Antropov, A. P.
"Portrait of the Emperor Peter III". 1762
Notes: Portrait of the Emperor Peter III (1728-1762)
Originally named Karl Peter Ulrich Herzog von Holstein-Gottorp, Emperor Peter III was a Prussian duke. The son of Anna, one of Peter the Great's daughters, he was brought to Russia by his aunt Elizabeth shortly after she became Empress of Russia (1741). Renamed Peter (Peter Fiodorovich) in 1742, he was received into the Russian Orthodox Church and proclaimed heir to the Russian throne.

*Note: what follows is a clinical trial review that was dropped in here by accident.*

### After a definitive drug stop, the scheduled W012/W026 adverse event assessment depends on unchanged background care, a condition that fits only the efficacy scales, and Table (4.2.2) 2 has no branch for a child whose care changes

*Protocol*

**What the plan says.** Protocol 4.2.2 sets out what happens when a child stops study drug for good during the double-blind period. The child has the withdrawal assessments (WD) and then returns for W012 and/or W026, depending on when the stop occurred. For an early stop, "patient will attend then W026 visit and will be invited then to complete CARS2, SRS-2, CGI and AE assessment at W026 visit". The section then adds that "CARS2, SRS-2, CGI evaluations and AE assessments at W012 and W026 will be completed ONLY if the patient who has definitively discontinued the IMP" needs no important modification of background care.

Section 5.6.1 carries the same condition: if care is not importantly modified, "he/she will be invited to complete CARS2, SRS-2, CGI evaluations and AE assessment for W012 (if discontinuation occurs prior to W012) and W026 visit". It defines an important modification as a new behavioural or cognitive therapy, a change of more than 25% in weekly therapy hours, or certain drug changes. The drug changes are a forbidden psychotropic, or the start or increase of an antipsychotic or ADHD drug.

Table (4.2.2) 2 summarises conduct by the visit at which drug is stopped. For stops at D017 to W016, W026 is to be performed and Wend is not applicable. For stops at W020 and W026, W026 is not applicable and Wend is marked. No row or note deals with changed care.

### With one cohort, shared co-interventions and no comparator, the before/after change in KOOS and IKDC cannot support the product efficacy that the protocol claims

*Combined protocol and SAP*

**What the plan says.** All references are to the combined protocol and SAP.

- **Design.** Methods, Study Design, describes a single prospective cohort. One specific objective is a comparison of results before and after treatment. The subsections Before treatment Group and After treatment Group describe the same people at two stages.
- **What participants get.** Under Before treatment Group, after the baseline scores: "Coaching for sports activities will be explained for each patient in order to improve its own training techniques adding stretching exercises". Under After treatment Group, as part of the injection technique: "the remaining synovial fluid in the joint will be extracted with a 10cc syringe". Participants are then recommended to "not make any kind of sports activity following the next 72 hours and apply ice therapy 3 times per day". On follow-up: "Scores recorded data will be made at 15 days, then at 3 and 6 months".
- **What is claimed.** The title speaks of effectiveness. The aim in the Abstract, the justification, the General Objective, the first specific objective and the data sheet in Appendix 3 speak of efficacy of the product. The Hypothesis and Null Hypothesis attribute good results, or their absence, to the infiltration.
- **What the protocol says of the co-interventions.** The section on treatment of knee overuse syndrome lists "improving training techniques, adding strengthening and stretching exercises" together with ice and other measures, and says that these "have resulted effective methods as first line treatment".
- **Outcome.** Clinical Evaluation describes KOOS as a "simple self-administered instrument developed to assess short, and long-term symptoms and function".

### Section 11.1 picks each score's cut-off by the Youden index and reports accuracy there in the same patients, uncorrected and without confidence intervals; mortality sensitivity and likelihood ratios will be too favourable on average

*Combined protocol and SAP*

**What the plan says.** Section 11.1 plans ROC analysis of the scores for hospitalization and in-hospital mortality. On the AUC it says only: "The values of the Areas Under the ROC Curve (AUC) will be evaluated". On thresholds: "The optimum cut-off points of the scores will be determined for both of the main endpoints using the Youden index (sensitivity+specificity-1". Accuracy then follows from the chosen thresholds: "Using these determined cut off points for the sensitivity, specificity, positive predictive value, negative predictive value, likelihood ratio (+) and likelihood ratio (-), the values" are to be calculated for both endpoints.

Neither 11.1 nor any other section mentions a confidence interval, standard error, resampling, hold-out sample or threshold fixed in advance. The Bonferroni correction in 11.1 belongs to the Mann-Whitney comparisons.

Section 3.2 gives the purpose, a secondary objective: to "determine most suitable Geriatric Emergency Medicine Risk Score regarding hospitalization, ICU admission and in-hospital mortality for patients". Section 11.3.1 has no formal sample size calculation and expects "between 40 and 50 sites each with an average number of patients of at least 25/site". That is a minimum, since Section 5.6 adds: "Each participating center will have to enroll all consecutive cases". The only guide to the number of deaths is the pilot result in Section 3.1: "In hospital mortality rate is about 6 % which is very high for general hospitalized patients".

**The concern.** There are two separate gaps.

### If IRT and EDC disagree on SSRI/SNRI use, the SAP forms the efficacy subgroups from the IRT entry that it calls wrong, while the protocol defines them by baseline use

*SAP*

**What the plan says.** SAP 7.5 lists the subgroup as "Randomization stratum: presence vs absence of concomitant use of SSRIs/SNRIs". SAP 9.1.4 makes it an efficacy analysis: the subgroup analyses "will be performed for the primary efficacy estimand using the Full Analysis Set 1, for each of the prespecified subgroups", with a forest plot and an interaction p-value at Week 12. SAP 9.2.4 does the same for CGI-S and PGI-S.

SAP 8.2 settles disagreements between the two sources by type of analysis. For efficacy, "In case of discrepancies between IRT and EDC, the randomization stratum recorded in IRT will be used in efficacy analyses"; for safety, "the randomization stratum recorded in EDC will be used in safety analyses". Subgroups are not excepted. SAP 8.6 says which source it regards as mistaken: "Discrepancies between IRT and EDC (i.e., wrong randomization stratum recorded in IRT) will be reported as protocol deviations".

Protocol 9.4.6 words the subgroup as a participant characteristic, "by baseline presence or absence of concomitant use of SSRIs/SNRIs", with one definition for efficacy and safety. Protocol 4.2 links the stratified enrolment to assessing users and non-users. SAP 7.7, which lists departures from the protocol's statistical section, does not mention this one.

Mentally slow and pro-Prussian, Peter eventually alienated everyone of political consequence including his wife, a German princess who had taken the name of Catherine. His alliance with Prussia and his plans to engage Russia in a war with Denmark to aid his native Holstein in controlling Schleswig enraged some of his followers. He, however, committed his most serious political mistake when he attempted to force the clergy of the Russian Orthodox Church to adopt Lutheran religious practices. Believing Peter wished to divorce her, Catherine plotted successfully with her lover Grigory Grigorievich to overthrow him. With the support of the Senate, the church, and the guard, Catherine was crowned Empress of Russia on June 28, 1762. Peter abdicated the following day and was killed shortly thereafter while in the custody of one of Catherine's conspirators.